The Early Years Foundations Stage framework promotes from an early age, children’s ability to learn about identity and culture, supporting them to develop a positive sense of themselves and others.
Early years practitioners must strive to help children to develop a positive sense of themselves and others through the experiences they provide helping them to learn, understand, recognise, respect and celebrate similarities and differences.
Why it is important
Children are never too young to start to learn about their own identity and culture and that of others (at developmentally appropriate stages).
A positive sense of identity is crucial to the development of self-esteem and confidence and also helps children to recognise and accept differences in others.
Through interaction and experiences with others, children learn that they have similarities and differences that connect them to, and distinguish them from, other people.
They learn that not everyone looks the same, speaks the same, enjoys the same things or feels the same way as them. They learn about similarities and differences between their peers, families, communities and traditions.
It is important to be aware that negative attitudes towards difference can be learned from examples that children witness.
How you can support this
Practitioners play a vital role in supporting children by providing them with a wide range of fascinating and positive experiences, engaging in conversations with children to help them become more aware of and sensitive to how we are different from each other. Celebrating how we are all unique and different supports children’s growing understanding and love for the precious, diverse world in which we live.
Encourage children to
- Try new and different experiences and give them opportunities to play with other children (following current Government guidelines on coronavirus)
- Talk about their own home and community life and find out about other children’s experiences.
Provide activities and opportunities for children to share experiences and knowledge from different parts of their lives with each other:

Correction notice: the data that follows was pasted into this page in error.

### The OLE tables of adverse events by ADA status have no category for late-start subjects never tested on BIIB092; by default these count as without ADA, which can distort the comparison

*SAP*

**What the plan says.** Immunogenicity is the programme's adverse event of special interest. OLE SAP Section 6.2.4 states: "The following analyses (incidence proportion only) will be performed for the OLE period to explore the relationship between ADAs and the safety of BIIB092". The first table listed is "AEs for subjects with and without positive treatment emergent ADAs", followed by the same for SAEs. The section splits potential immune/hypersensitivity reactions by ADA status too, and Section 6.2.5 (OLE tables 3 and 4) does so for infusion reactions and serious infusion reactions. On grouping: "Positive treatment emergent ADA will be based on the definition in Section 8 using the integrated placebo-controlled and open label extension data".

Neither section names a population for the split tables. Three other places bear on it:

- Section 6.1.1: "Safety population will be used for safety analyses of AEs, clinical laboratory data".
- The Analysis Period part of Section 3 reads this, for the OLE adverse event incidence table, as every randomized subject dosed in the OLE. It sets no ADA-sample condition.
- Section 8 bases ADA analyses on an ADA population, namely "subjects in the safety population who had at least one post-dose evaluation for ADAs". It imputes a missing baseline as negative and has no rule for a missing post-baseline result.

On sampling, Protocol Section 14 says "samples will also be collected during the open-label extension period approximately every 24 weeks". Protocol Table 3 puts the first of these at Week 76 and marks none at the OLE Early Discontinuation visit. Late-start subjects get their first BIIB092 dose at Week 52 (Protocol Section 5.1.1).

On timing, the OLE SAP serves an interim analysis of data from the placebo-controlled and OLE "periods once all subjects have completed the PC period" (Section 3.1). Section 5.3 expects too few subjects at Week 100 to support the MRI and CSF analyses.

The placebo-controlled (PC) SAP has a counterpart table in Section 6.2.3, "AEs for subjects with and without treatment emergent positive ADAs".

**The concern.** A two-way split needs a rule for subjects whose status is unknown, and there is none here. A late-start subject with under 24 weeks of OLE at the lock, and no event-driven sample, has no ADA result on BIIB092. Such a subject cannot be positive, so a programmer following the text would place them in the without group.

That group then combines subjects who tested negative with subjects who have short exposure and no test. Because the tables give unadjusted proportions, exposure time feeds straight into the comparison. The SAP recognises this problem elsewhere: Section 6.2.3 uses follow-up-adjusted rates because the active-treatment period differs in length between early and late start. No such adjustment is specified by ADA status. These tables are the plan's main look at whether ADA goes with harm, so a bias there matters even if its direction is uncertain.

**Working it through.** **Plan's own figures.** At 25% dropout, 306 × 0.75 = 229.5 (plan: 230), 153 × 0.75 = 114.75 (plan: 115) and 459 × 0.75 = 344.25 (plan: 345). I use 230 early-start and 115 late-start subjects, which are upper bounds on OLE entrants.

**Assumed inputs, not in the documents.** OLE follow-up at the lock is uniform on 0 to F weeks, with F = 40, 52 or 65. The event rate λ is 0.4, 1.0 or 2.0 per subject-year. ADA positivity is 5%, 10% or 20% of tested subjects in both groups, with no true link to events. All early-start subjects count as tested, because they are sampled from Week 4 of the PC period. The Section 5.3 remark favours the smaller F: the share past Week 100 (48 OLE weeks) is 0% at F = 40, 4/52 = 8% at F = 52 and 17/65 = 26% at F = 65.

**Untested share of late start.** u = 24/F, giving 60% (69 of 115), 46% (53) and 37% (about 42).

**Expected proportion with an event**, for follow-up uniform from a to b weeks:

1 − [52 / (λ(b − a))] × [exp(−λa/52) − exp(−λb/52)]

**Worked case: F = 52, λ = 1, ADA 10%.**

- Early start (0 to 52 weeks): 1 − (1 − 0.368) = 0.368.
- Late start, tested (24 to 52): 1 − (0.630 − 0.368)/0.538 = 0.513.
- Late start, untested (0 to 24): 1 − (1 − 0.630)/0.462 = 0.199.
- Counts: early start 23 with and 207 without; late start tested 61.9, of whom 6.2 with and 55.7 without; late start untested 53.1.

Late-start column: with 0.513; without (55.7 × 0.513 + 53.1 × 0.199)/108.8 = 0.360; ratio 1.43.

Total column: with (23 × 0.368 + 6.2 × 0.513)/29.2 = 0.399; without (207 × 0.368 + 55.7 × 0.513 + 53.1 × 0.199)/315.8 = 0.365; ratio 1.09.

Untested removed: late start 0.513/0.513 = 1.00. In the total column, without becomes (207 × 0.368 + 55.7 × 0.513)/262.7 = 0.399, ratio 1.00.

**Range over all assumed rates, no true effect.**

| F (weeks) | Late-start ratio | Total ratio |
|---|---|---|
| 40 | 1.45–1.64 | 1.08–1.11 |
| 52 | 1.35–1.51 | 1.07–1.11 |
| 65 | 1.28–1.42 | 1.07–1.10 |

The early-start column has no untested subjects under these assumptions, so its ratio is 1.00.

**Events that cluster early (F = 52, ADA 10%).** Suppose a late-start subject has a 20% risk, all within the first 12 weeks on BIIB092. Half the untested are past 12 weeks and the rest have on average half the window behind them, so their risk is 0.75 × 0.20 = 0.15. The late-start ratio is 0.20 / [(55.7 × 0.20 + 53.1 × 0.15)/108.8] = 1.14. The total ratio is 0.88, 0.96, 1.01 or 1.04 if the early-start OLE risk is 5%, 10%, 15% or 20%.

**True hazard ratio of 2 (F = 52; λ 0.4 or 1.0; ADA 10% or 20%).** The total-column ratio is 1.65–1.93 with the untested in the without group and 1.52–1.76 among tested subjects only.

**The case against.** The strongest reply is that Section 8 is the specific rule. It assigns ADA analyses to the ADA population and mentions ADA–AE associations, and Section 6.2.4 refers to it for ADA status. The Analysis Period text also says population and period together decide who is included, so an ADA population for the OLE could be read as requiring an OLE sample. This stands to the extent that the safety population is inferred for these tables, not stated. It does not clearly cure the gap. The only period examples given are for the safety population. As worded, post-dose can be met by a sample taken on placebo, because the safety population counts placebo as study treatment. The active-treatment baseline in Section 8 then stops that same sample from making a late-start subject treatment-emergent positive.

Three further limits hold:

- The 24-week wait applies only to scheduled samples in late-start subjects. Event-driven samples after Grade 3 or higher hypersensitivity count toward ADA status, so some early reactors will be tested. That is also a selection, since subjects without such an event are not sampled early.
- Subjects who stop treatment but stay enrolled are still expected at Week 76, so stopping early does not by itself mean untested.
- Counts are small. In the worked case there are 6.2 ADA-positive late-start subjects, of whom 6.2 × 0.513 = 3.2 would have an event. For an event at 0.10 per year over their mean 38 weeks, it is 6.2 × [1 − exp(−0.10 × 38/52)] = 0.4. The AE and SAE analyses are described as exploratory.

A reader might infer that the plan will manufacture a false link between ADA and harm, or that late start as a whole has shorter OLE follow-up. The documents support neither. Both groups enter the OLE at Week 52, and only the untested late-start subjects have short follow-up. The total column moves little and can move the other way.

- Make a display with the children of all the people who make up the community of the setting
- Share stories that reflect the diversity of children’s experiences through displays
- When you can (or via an online platform or video)
- Invite people from a range of cultural backgrounds into the setting to talk about aspects of their lives or the things they do in their work
- Invite children and families with experiences of living in other countries to bring in photographs and objects from their home cultures including those from family members living in different areas of the UK and abroad.
- Provide songs, rhymes and musical instruments from a wide range of cultures
- Introduce different traditional foods at snack and meal times
- Make photographic books with and about the children in the setting and encourage parents to contribute to these.
Around your setting
- Display photos of family and other special people
- Look at your displays to see if they reflect the backgrounds and languages of your children and families
- Provide positive images of all children including those with disabilities
- Provide books, stories, puppets that can be used to model responding to others’ feelings and being helpful and supportive to them. Source puppets and books that reflect other cultures
- Provide books and resources which represent children’s diverse backgrounds and which avoid negative stereotypes
- Celebrate and value cultural, religious and community events and experiences – find out from your families which celebrations are important to them and add them to your nursery calendar.
Ensure all staff
- Value all children’s efforts, contributions and achievements
- Recognise and acknowledge feelings and emotions
- Share knowledge about languages with staff and parents and make a poster or book of greetings in all languages used within the setting and the community.
And remember, share best practice with other settings and ask for their ideas too.